After a long bout with injury and a sullied reputation, Tiger Woods is back to No. 1 in the world. However, the number that matters the most to him is 19. That's how many majors would need to pass Jack Nicklaus' majors record. Despite teeing off on the Tiger-proofed Augusta National course, Woods is threatening The Masters lead on day one.
While golf experts have long believed that the 37-year-old's window was quickly closing as he neared 40, Yahoo! Sports' Dan Wetzel conversation with Nicklaus offers insight into why Woods' odds of breaking his majors record are better than initially forecasted.
It's what else Nicklaus said that, while garnering less attention, suggests that Tiger's window for winning majors – he's been sitting on 14 since that U.S. Open win in '08 – will remain open longer than once believed.
Nicklaus was discussing his last major title. It was his 1986 victory at Augusta. It came at the age of 46 and was his first major since the 1980 PGA Championship. Only Julius Boros (at 48 at the 1968 PGA Championship) won a major at an older age.
As such, 46 has been seen as an unofficial end game for Woods, a time when age will inevitably catch up to him. Since Woods is now 37, speculation is that he has precisely 10 years, or 40 majors, to win five more times. Then he'd be too old.
However, Nicklaus said one of the reasons he stopped winning in his 40s wasn't a deterioration of his skills, but a lack of drive and interest in preparation.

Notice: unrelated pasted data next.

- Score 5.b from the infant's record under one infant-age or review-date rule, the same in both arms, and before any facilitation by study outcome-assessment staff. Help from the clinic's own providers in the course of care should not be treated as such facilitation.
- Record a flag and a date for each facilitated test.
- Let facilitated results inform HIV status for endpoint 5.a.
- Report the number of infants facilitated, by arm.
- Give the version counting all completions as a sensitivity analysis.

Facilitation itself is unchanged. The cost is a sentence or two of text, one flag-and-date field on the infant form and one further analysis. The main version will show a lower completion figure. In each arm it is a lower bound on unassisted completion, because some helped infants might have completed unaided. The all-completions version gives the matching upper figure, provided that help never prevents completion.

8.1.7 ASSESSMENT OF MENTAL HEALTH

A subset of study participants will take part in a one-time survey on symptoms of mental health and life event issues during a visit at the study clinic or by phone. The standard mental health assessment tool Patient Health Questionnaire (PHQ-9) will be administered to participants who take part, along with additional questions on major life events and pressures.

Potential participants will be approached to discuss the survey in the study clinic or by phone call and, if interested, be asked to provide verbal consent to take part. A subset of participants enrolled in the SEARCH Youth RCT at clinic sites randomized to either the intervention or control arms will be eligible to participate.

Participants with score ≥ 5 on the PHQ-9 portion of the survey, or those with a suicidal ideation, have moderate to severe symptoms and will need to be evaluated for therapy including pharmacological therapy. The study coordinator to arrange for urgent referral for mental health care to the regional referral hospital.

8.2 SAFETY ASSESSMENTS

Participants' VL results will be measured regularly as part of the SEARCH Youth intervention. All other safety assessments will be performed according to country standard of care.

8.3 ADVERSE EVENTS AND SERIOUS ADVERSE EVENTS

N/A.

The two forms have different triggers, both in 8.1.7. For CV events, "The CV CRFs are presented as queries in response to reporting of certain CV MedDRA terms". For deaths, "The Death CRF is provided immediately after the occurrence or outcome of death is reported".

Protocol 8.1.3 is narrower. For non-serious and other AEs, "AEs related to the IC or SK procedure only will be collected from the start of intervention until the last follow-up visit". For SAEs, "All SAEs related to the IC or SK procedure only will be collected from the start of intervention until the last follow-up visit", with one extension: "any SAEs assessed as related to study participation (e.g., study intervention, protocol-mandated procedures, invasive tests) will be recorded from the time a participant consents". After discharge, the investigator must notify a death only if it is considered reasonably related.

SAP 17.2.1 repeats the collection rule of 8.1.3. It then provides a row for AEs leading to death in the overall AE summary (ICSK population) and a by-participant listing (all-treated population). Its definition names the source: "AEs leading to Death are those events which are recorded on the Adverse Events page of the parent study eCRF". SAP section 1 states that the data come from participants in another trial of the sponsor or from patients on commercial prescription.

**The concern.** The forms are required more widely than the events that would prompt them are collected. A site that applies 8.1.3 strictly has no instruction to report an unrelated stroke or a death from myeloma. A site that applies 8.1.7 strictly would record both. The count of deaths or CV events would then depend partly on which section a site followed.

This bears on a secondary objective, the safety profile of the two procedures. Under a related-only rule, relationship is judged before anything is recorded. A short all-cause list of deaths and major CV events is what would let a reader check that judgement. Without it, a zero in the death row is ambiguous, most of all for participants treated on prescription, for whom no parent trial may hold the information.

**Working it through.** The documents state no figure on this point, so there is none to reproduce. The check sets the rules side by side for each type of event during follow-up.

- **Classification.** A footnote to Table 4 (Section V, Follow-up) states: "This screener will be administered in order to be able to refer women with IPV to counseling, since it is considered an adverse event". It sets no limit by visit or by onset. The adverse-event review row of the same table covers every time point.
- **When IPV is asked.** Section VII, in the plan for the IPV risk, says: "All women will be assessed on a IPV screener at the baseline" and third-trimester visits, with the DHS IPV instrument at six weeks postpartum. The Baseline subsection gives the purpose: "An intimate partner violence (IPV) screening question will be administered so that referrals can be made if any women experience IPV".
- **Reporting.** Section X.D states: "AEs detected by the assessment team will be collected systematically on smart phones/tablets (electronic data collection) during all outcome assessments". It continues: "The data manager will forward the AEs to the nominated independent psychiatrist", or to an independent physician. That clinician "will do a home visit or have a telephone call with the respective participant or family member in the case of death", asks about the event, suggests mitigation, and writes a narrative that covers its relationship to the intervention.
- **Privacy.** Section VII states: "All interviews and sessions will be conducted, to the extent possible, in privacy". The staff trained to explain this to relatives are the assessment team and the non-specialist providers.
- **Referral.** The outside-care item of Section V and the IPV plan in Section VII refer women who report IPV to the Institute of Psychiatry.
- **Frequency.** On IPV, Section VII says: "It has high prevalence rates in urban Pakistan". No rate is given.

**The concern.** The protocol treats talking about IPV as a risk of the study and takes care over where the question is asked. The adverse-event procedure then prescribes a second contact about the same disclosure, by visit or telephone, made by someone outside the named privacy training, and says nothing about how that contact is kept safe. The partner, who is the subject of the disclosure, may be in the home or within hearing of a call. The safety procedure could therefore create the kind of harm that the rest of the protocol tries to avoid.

"I don't know whether my skills were all that diminished at 46," Nicklaus said. "I don't think your skills are really diminished. It's more my desire and desire to work hard and prepare. Because I said I'd prepare but I didn't prepare quite as hard as I normally would. So I never thought that, you know, I was deteriorated yet. I don't think I was quite old enough for the wheelchair yet.
"I mean, I was just playing a dozen tournaments a year. I was just going through the motions."
If Kobe Bryant can still play an MVP-caliber level into his 17th NBA season, then it's not farfetched to think that the best golfer of our generation could take advantage of advancements in medicine and physical therapy to extend his prime longer than Nicklaus did. If Woods could contend like Nicklaus did into his 50th birthday, that would put him in contention for another 16 majors.
Nicklaus let up because he had nothing to chase anymore and Arnold Palmer was on the senior tour. Nicklaus' majors record is going to keep Woods hungry, but it would be preferable if he broke the record ASAP. If anything's getting old, it's not Tiger. It's the countdown to 19. Woods' pursuit of Nicklaus has been debated for almost ten years now.
If Woods doesn't go on a winning streak, then by the time he catches Nicklaus, we may have moved on to discussing 14-year-old golf phenom Guan Tianlang's pursuit of Woods' record.